• Establish in-country negotiation teams mandated to maintain strong communication channels with the belligerent parties to facilitate unimpeded access for humanitarian aid delivery to all areas of the country. Such efforts should leverage increased coordination with local authorities, civil society actors, and the Yemeni private sector. These efforts should also include a program to educate cadres of the warring parties of their obligations under international humanitarian law.
  • Decentralize the relief effort through the creation of relief centers or ‘hubs.’ These hubs should be distributed across the country according to both ready access to humanitarian imports – whether by land, sea or air – and proximity to the largest concentrations of populations in need.
  • Develop a comprehensive risk management framework, as well as a unified monitoring and evaluation system that reviews the humanitarian response as a whole. Such would allow for accurate needs assessments and help identify strengths, weaknesses, opportunities and threats within the current aid delivery model. It would also increase transparency and accountability in aid delivery, which in turn would help forstall donor fatigue.
  • Generally prioritize cash transfers over food baskets in the delivery of humanitarian aid to beneficiaries. Cash transfers have positive multiplier effects for local economies, assisting small vendors and the market as a whole to keep running, while also strengthening local credit systems and community-level resilience.
  • Prepare and implement a plan to build and empower national staff capacity to take on senior decision-making positions, with a core principle of this to be gender-inclusive. This would contribute to more flexible and effective humanitarian operations.
  • Conduct local level needs assessments for humanitarian interventions and ensure the delivery of aid to targeted groups according to their needs. This should take into consideration the various geographic and demographic differences, as well as the deteriorating economy and escalating armed conflict.
  • Ensure the implementation of fair aid distribution mechanisms, with a specific focus on women who are the breadwinners for their families, given that the conflict has further marginalized women’s ability to access employment, services and aid.
  • Monitor the efforts of local civil society actors and NGOs working in the humanitarian response effort to identify opportunities to invest in local capacity building and collaboration. Individual INGOs should develop a partnership strategy that ensures long-term local resilience and capacity handover.

Recommendations for the Government of Yemen

  • Obligate the Higher Committee for Humanitarian Relief to take up its supervisory and coordination role in promoting wider and more effective coverage in the humanitarian response and prevent duplication of efforts. This includes: develop and implement a proactive plan to coordinate with and support international organizations and UN agencies in the humanitarian response; assist humanitarian actors in securing the smooth import of humanitarian supplies, visas for foreign staff to enter the country, safe areas to house staff and supplies, and secure transportation corridors through conflict zones; facilitate humanitarian access to communities in need – including internally displaced peoples – and carrying out field surveys to identify specific needs in various areas; coordinate with the technical bodies in Sana’a to ensure more effective aid monitoring and coordination.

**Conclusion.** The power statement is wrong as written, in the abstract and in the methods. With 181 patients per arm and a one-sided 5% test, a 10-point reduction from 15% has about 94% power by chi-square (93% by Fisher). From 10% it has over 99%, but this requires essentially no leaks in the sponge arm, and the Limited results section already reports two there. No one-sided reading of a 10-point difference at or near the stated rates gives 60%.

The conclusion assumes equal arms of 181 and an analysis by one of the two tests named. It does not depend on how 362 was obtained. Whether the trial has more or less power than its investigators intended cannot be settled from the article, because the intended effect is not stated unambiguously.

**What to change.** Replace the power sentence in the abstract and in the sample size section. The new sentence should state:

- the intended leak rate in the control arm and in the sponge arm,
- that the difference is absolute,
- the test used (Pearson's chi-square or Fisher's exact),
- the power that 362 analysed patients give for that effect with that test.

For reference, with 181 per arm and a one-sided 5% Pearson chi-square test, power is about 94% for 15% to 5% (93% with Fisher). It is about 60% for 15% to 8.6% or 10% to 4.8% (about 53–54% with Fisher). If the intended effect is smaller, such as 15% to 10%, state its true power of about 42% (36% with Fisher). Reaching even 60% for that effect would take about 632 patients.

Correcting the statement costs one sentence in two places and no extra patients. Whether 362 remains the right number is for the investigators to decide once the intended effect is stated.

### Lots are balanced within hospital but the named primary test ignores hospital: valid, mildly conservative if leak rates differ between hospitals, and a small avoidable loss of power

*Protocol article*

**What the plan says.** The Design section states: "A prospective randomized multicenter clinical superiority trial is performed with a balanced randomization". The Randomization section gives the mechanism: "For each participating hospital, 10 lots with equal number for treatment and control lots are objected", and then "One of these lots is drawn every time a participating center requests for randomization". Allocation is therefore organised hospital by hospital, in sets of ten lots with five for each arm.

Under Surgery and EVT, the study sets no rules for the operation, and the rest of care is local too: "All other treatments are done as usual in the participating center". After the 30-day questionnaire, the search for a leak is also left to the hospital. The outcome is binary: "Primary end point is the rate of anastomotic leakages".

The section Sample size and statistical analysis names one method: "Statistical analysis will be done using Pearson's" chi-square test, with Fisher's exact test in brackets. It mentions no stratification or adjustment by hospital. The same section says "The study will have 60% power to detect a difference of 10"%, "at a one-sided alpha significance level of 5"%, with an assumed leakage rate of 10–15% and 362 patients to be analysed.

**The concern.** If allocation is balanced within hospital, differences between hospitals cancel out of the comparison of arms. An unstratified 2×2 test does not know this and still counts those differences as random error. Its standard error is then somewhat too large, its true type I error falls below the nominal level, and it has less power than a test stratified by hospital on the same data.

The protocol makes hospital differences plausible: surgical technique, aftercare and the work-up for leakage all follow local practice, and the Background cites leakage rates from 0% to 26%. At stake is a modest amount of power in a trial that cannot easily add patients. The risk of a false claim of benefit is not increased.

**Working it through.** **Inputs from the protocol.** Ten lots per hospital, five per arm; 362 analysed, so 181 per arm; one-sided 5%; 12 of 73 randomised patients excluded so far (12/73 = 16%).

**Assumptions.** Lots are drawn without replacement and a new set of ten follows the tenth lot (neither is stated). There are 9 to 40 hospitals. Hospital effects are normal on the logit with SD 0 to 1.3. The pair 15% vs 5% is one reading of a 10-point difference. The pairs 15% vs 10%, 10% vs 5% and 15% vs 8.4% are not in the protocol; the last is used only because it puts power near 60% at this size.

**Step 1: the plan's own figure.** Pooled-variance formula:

• Actively pursue policies to prevent armed groups and belligerent parties from interfering with the activities of humanitarian organizations operating in Yemen, recognizing that the situation aid organizations face varies widely depending on the areas in which they operate.
  • Prioritize and initiate the rehabilitation and reconstruction of basic infrastructure necessary to increase the flow of humanitarian aid to Yemen and to facilitate its movement across all governorates.
  • Help build the capacity of local authorities and remove legal and procedural restrictions that may inhibit their ability to support international organizations in responding to the humanitarian crisis.
  • Actively engage with the Saudi government regarding waiving or reducing taxes and fees for the Yemeni diaspora in Saudi Arabia and granting them a temporary exception from the latest expat employment restrictions, which would allow for increased remittances to Yemen.

Recommendations for the de facto authorities in Yemen

  • Remove bureaucratic obstacles that complicate and delay the entry of humanitarian aid workers to Yemen.
  • Remove travel permit restrictions for humanitarian aid workers within Yemen and facilitate their secure and unimpeded access to populations in need. This includes preventing the extortion of aid workers at checkpoints.
  • Remove restrictions imposed by staff within the Sana’a-based Ministry of Planning and International Cooperation that are limiting humanitarian organizations’ ability to carry out needs assessments and monitor humanitarian aid delivery.

Recommendations to Saudi-led coalition member states and the international community

  • Allow the resumption of commercial flights to Sana’a International Airport. This will facilitate the travel needs of those requiring urgent medical attention outside the country, as well as help facilitate the movement of humanitarian aid workers and supplies in and out of northern Yemen.
  • Permanently lift restrictions on commercial and humanitarian importation of food, fuel, and medical supplies to all ports in Yemen, in particular the Red Sea port of Hudaydah.